Can everyone now buy a house or land in Kashmir?

Without delving into the intricacies of the new laws, the answer is yes.

All laws have been modified to omit the domicile clause for property rights in the valley. This effectively means that anyone with enough money to spend can now technically buy property there. Earlier, a certificate to prove oneself a state subject was required.

With that requirement gone, the process is quite like buying property elsewhere in the country.

The administration earlier this year hiked stamp duty rates by as much as 20 per cent. That means buying land and property would certainly be much more expensive than in the previous dispensation.

However, land records have been digitised on a massive scale and properties can now be registered online like the rest of the country.

However, certain real estate agents in Srinagar said that there are still duplicity and multiplicity in many property records -- effectively multiple claimants to the same property.

This would still mean navigating potential landmines for those not familiar with the local property landscape in the valley.

In October a new department meant exclusively for registration of land, hitherto absent in the UT, was established.

Moreover, to make it easier for buyers, the powers of dispute resolution have also been transferred from the lower judiciary to the state's executive. This would effectively speed up property title disputes in the valley.

Can businesses buy industrial land in Kashmir?

As a matter of fact, not even locals or erstwhile 'state domiciles' could buy industrial land in the valley. The situation is likely to remain the same at least till 2026 when the Jammu and Kashmir Industrial Policy 2016 expires.

According to this policy, land classified as industrial can only be given on a 90-year lease to others.

The erstwhile state had identified 2,500 acres of land outside urban areas to develop industrial and IT parks. The policy provided encouragement to local industrialists to develop estates of minimum five acres and IT parks with a minimum area of two acres, but did not prohibit industrialists from outside the state to lease land. They could do it through the district collector.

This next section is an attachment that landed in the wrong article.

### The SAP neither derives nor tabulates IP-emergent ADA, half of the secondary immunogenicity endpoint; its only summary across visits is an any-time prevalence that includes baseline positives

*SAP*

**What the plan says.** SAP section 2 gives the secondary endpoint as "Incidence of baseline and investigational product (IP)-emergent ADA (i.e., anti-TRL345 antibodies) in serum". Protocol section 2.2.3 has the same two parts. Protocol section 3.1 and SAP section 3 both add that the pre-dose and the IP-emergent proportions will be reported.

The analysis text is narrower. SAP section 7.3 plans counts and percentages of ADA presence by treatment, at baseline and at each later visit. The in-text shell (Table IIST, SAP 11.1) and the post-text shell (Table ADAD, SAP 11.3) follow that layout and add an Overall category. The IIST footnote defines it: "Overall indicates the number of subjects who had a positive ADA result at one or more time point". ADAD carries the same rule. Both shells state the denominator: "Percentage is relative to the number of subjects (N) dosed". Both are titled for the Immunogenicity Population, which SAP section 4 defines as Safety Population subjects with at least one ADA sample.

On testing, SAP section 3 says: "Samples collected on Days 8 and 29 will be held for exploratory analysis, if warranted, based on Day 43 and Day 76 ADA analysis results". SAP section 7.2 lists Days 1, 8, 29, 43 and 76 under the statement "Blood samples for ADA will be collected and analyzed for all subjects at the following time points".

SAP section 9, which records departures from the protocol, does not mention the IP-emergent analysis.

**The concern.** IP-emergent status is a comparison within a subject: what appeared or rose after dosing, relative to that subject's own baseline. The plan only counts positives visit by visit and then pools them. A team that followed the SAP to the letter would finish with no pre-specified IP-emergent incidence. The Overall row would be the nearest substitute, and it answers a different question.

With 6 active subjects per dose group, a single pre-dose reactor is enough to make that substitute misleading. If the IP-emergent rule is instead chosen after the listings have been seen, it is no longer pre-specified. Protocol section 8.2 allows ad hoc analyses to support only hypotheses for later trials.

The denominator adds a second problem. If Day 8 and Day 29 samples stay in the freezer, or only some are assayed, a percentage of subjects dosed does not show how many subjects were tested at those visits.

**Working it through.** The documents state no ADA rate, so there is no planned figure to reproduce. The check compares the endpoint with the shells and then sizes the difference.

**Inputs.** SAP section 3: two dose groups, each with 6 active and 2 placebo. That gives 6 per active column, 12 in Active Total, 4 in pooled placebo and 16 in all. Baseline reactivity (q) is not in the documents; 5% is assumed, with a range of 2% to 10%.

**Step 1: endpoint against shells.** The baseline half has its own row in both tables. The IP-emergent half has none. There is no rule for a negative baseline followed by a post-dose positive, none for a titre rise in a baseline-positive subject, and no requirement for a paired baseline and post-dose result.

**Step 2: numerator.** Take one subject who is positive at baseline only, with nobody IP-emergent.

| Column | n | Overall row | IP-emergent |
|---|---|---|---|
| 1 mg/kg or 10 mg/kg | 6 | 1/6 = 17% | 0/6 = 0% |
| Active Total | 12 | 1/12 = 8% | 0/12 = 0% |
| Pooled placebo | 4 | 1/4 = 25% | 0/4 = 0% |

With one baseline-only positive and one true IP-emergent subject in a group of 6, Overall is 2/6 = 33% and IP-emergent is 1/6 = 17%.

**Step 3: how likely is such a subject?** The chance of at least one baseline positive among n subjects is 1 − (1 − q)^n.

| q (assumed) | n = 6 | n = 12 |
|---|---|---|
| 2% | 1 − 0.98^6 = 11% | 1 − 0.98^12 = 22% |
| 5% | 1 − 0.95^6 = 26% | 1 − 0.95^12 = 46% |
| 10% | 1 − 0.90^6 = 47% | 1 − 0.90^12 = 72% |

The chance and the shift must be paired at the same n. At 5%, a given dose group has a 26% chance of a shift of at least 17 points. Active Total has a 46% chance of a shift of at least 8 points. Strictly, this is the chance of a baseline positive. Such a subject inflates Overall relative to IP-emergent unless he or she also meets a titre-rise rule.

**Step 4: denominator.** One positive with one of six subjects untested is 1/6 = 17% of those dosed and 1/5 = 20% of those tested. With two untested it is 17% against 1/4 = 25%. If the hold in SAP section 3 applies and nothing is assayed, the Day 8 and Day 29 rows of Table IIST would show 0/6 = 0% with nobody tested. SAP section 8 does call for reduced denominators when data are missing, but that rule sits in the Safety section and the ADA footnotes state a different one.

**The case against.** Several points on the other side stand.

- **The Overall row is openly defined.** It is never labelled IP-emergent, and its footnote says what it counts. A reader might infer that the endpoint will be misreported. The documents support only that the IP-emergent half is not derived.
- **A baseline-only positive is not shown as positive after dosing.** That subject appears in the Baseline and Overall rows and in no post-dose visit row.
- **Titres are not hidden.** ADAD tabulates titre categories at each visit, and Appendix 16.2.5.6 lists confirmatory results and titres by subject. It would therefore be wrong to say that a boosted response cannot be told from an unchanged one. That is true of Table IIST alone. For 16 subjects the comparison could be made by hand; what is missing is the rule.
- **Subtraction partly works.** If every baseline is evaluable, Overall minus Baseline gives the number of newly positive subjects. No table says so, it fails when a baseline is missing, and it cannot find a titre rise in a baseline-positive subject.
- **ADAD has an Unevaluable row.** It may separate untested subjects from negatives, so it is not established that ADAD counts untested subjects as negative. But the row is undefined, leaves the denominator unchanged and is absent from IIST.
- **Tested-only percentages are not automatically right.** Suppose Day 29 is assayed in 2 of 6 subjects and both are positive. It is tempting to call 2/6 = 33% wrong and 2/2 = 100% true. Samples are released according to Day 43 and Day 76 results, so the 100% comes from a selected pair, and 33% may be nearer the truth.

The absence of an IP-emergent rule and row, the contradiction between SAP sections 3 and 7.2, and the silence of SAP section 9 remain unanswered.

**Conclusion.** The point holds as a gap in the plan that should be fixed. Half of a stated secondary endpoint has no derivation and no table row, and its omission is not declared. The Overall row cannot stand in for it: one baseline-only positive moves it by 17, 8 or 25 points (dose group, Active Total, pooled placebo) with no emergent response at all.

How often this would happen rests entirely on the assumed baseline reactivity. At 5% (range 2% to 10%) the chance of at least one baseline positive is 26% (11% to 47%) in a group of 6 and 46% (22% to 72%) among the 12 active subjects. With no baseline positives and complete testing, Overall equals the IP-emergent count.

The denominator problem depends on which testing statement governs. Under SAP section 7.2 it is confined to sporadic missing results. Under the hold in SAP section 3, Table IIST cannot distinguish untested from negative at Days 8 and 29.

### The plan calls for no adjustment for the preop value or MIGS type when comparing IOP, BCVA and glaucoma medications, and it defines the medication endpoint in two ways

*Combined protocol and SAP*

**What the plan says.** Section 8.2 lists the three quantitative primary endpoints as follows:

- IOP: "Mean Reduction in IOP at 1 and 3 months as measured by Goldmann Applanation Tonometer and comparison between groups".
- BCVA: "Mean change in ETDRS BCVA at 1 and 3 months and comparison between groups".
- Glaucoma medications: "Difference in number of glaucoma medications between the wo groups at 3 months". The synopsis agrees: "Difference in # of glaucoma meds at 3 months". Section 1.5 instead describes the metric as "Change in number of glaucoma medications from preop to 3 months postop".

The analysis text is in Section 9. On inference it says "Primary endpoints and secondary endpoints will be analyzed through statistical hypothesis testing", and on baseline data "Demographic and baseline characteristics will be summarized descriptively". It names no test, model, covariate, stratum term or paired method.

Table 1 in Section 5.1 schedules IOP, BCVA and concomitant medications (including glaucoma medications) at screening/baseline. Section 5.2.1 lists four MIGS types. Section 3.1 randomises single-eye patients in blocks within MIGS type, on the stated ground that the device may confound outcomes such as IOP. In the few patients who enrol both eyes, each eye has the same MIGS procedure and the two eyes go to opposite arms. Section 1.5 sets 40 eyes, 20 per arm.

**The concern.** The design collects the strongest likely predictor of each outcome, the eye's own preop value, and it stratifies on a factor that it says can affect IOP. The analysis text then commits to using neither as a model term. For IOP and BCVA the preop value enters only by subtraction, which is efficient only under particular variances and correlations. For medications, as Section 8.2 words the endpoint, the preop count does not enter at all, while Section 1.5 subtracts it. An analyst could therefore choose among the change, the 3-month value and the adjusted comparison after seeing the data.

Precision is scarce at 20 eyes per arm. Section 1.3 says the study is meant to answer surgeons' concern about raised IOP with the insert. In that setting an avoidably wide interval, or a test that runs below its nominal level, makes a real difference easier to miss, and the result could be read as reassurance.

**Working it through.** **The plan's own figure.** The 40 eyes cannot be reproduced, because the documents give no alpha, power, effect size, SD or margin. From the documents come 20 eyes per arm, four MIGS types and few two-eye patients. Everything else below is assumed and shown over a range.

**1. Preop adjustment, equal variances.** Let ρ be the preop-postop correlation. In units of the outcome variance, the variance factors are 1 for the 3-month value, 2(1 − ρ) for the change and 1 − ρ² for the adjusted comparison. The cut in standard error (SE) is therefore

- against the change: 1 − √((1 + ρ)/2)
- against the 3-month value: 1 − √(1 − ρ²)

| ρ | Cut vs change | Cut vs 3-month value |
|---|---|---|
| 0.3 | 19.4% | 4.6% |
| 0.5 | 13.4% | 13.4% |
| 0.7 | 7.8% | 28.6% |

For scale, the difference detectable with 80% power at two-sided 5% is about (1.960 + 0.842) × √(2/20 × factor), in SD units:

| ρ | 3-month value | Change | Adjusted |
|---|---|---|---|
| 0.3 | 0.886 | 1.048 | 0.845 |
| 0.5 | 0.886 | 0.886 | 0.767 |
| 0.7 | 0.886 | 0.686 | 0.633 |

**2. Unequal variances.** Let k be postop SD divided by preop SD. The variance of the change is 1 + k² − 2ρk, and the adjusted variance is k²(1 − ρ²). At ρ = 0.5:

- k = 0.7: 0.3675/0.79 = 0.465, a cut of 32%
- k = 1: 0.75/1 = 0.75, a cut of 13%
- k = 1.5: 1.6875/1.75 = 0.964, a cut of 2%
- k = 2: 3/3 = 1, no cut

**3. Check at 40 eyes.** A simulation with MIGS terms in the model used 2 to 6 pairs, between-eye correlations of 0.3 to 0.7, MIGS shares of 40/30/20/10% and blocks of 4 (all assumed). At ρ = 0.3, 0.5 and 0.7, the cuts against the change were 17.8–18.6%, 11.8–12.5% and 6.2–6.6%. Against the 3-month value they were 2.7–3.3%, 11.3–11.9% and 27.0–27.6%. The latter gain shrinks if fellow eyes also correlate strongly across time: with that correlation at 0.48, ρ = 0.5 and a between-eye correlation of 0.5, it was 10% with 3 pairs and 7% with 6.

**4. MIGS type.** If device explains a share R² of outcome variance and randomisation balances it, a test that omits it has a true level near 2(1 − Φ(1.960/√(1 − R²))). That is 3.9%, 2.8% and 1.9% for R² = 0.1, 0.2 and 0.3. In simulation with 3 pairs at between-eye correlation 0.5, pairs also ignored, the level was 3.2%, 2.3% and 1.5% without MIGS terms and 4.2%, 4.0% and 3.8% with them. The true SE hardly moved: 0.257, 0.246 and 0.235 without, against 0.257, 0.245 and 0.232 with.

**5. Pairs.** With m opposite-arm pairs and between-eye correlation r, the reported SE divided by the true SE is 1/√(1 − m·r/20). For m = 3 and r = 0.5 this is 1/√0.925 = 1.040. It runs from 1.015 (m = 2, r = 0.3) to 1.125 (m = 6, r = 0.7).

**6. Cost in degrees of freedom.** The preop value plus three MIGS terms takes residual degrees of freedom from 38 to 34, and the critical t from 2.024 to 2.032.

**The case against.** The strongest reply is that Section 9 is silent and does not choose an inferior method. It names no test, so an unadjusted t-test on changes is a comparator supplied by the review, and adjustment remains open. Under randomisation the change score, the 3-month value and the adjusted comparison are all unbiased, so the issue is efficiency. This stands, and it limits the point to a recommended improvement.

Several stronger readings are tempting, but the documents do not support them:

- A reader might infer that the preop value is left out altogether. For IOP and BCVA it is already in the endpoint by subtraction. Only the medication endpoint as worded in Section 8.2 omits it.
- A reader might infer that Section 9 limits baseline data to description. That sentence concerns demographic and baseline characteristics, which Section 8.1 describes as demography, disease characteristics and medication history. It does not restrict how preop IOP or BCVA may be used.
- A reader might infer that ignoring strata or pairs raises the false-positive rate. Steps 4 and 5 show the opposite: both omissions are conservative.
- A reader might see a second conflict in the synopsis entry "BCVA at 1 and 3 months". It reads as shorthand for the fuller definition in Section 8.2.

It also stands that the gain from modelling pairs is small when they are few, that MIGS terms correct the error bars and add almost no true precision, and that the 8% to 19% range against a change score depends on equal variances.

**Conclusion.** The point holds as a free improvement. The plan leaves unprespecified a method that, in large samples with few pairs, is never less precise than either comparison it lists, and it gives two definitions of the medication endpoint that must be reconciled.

The amended law gives that power to the newly established Jammu and Kashmir Industrial Development Corporation (JKIDC). It has been given the power to 'acquire and hold such property, both movable and immovable as the corporation may deem necessary for the performance of any of its activities, and to lease, sell, exchange or otherwise transfer any property.'

By the looks of it, there is an inherent conflict between the 2016 policy and the new law. It remains to be seen how this potential conflict would be resolved by the administration as investors start showing interest in the state.

Is real estate in Kashmir cheap?

Quite the contrary. Earlier this year with the massive hike in stamp duty rates, official circle rates have almost doubled in many districts of the Kashmir division. Realtors and locals confirm that actual land and property prices are still way above the official rates.

There is a ban on distress sale of properties -- which were often sold cheaply by Kashmiri Brahmins and others who left the valley in the wake of sectarian tensions in the 1990s. However, with official circle rates increased in many areas where prices have been traditionally depressed would entice locals to sell.

Now low income group housing and residential units for economically weaker sections have been thrown open to this category across India. Earlier these were reserved for state subjects.

There is also the question of security, which still continues to be fragile in the valley. With security of investments still not guaranteed, apprehensions about putting one's hard earned money would persist in the times to come.

Feature presentation: Mahipal Soni/